Zero velocity means zero
Below is a picture of a billiard ball which rolls into a wall and
bounces back. The arrows indicate the direction of motion of the
ball. Students are asked to draw velocity and acceleration vectors
for the ball at each of the following times: before striking the
wall, the instant ball is in contact with the wall, and after
striking the wall. If the acceleration is zero for any or all of
these cases, explicitly state that.
This misconception focuses on the turn
around point, when the ball is contact with the wall. When giving the
velocity and acceleration vectors for the instant that the ball is in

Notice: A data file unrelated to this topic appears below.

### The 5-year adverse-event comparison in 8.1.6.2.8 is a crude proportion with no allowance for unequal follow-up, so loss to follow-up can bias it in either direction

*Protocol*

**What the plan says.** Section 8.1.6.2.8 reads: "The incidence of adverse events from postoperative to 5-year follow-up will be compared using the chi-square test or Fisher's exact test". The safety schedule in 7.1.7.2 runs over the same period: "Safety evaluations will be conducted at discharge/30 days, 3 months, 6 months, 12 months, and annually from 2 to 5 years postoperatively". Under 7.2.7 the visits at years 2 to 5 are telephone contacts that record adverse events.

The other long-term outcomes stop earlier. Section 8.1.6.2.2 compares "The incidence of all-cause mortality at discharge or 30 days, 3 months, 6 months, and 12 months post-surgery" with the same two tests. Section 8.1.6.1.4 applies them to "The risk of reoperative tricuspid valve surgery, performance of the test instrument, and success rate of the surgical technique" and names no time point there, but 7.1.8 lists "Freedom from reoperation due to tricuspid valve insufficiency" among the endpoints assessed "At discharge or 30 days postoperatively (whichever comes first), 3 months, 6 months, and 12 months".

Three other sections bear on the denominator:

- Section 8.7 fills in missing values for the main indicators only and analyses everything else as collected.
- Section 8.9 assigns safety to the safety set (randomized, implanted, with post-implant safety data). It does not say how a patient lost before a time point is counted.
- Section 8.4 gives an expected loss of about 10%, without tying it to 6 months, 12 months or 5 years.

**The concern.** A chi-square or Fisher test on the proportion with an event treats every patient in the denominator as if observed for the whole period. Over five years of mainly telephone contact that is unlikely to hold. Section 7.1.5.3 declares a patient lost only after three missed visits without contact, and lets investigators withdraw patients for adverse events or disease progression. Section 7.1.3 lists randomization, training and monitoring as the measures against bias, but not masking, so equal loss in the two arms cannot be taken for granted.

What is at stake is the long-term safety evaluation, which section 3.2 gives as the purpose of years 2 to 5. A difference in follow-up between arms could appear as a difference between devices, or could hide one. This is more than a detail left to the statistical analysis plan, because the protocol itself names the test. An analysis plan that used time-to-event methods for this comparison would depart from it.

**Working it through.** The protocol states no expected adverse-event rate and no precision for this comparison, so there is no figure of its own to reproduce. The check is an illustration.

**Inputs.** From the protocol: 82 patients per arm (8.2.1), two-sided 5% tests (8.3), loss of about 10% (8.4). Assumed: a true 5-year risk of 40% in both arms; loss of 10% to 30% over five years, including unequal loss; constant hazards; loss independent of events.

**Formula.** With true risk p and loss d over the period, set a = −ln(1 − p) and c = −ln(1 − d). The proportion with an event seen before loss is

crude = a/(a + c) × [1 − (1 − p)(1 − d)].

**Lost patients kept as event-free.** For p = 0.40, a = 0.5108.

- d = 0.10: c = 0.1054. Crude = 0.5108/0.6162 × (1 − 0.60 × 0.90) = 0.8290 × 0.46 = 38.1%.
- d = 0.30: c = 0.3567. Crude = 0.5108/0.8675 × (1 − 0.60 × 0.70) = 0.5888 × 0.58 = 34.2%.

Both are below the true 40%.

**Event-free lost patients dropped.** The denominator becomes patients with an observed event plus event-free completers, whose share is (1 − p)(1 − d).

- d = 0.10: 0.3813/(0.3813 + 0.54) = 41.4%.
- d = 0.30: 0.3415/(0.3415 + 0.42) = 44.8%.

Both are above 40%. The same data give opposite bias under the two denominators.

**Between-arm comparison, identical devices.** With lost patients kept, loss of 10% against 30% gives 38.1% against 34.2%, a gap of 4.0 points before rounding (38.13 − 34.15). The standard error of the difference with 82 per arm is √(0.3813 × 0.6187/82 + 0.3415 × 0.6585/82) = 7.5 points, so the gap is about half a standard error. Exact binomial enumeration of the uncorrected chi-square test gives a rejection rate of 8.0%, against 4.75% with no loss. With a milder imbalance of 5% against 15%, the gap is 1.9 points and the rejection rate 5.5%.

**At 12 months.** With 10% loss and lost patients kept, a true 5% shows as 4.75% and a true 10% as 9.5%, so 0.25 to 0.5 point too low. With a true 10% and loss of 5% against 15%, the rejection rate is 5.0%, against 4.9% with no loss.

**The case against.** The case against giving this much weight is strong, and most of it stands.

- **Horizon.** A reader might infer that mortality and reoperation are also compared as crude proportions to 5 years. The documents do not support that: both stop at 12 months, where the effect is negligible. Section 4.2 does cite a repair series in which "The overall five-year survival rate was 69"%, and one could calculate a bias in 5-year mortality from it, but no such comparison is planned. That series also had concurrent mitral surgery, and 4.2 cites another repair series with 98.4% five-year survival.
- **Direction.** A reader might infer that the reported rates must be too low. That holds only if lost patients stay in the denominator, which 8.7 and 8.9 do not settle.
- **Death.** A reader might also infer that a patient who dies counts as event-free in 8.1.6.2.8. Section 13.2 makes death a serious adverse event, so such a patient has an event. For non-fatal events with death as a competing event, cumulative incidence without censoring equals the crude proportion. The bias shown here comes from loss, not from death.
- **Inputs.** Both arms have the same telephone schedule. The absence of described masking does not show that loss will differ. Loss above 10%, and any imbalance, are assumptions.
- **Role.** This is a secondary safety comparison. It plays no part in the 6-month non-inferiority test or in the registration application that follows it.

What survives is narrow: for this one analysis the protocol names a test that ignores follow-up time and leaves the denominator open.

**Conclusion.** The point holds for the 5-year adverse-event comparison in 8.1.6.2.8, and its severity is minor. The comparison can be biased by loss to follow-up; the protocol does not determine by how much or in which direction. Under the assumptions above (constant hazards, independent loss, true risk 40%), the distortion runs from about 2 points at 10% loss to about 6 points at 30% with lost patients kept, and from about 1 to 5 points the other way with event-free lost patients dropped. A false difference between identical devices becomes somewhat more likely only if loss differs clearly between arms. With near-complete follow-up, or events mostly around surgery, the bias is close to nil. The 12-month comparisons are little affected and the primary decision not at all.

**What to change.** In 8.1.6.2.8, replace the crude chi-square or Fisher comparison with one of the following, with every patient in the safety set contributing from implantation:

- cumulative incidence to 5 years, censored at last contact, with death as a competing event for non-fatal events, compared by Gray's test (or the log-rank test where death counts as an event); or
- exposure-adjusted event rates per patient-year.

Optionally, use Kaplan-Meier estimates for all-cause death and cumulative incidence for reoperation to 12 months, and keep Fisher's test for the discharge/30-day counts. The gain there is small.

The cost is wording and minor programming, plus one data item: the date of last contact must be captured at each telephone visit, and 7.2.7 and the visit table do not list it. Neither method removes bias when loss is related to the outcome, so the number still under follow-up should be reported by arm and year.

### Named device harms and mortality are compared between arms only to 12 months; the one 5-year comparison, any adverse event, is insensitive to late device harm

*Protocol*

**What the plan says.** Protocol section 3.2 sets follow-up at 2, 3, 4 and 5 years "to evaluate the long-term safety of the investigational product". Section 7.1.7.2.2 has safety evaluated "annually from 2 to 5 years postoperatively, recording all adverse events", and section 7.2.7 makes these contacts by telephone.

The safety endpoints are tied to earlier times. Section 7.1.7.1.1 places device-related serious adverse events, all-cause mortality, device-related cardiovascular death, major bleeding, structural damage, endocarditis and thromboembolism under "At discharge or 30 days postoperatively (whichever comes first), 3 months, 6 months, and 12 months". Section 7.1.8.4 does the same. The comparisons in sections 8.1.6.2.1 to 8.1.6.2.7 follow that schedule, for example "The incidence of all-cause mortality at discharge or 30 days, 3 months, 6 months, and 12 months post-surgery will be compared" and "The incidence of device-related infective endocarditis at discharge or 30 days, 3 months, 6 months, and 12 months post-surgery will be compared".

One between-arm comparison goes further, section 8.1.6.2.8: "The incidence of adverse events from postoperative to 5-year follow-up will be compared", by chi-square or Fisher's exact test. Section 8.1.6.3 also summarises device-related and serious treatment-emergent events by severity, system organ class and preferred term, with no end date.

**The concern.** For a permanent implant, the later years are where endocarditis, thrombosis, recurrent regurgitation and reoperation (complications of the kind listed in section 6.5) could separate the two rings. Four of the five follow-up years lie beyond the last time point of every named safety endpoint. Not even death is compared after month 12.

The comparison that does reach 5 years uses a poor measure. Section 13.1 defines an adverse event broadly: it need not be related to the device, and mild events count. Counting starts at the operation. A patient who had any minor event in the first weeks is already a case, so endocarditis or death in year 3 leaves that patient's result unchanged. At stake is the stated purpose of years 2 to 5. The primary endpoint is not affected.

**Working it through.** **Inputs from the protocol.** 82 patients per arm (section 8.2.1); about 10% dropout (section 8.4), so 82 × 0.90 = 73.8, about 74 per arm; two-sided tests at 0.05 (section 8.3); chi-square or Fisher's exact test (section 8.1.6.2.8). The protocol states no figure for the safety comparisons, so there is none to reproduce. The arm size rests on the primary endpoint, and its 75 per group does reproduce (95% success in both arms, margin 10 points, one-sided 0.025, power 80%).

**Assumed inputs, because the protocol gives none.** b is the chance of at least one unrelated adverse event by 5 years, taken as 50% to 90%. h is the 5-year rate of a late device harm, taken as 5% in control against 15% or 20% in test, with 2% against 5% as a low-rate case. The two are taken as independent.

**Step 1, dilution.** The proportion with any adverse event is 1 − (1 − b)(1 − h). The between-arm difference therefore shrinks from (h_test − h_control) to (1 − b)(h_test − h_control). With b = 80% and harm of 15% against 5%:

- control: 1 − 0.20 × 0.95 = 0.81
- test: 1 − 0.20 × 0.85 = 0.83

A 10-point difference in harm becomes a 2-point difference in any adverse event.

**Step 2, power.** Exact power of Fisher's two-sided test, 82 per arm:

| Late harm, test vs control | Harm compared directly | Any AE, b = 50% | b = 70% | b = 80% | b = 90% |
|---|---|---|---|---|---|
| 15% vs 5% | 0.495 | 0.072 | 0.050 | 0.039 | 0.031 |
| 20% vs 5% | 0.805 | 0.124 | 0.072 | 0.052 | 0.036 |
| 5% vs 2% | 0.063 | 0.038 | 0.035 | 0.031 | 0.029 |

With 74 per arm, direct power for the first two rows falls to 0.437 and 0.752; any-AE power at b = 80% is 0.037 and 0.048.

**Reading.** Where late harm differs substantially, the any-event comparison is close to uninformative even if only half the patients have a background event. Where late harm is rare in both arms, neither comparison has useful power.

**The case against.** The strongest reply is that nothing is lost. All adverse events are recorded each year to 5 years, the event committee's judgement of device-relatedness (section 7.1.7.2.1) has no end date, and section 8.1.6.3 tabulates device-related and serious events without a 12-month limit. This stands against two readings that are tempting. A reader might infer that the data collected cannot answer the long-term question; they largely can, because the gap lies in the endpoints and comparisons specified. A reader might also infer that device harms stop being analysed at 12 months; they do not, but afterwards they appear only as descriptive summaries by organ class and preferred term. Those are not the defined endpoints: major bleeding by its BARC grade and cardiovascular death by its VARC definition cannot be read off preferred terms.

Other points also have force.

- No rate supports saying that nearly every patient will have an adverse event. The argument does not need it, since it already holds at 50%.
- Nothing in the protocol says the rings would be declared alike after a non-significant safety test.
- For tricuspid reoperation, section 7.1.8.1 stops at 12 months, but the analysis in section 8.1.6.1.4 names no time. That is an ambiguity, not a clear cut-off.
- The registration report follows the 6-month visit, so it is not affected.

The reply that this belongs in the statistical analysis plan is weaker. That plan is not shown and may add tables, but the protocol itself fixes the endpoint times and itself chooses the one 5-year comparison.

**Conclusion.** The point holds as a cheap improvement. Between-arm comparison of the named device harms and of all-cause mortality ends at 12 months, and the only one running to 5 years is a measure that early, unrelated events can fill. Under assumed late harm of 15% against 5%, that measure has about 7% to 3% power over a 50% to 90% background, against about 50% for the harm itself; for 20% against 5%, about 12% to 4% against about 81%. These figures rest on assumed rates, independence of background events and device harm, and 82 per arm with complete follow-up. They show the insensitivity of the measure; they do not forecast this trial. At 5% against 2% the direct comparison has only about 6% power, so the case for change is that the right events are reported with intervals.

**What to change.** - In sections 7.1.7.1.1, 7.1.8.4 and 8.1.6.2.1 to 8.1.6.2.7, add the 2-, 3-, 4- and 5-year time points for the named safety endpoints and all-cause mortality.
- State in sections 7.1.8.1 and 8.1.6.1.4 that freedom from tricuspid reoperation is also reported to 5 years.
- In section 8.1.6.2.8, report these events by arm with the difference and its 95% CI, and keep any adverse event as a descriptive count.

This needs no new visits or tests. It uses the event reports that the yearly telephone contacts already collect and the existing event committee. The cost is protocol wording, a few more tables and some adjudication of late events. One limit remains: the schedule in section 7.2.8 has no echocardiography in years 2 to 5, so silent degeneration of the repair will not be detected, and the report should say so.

contact with the wall, students who suffer from this misconception
will say that the acceleration must be zero, since the velocity is
zero at that instant.
Related misconceptions/student difficulties that may
arise in the question:
(smaller) velocity means larger (smaller) acceleration.
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